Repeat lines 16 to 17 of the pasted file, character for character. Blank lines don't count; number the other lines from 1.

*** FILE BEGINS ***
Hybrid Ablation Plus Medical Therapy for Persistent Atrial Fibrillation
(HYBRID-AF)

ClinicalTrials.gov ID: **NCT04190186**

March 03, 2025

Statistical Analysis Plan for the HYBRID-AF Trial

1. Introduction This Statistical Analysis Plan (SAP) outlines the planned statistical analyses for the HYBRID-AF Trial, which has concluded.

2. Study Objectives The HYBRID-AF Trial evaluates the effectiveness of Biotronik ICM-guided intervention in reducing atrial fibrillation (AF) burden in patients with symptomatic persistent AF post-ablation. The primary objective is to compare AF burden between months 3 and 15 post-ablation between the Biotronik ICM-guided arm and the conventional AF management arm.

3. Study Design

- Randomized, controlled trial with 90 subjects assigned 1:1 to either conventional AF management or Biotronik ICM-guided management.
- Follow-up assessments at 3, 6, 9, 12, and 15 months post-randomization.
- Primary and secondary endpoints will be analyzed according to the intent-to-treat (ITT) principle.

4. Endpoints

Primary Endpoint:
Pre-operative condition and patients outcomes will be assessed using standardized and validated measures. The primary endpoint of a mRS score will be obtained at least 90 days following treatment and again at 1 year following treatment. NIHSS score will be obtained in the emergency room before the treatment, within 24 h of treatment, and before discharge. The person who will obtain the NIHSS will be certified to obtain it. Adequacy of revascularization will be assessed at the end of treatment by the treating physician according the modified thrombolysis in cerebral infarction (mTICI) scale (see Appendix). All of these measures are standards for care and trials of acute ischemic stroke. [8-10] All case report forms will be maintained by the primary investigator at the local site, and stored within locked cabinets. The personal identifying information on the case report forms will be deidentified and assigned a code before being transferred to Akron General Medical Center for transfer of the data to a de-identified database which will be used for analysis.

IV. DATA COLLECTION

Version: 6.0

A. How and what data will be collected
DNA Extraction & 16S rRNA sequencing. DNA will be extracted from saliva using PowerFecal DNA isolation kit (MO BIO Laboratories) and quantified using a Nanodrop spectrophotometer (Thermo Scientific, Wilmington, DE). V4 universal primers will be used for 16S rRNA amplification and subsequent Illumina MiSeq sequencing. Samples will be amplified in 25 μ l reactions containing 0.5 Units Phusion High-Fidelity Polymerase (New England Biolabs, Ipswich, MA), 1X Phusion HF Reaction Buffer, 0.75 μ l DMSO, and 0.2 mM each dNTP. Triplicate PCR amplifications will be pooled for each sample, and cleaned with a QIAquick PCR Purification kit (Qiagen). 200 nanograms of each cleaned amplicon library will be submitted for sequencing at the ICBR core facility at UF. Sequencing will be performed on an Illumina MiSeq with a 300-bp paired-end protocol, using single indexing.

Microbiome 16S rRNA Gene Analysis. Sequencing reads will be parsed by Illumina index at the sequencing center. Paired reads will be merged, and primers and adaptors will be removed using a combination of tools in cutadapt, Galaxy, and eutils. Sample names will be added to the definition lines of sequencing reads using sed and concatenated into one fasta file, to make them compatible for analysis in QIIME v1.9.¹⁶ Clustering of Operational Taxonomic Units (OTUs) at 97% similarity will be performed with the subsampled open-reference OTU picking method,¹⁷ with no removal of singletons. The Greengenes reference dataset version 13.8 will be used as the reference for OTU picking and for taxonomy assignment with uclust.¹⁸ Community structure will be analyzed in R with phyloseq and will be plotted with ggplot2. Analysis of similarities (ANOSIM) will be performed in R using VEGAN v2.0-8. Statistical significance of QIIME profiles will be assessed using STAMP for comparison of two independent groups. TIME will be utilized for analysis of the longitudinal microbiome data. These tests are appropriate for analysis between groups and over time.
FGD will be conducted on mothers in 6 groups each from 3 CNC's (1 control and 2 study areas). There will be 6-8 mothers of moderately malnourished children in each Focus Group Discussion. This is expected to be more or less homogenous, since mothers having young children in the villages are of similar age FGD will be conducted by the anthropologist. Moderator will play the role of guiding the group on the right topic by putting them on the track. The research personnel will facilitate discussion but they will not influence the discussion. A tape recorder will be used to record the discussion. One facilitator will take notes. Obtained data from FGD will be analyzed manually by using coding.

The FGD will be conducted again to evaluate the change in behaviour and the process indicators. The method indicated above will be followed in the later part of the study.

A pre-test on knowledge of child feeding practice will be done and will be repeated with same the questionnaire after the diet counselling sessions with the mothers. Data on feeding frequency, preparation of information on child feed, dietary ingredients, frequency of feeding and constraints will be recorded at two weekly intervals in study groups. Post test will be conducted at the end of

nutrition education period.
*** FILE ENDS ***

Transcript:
Version: 6.0

A. How and what data will be collected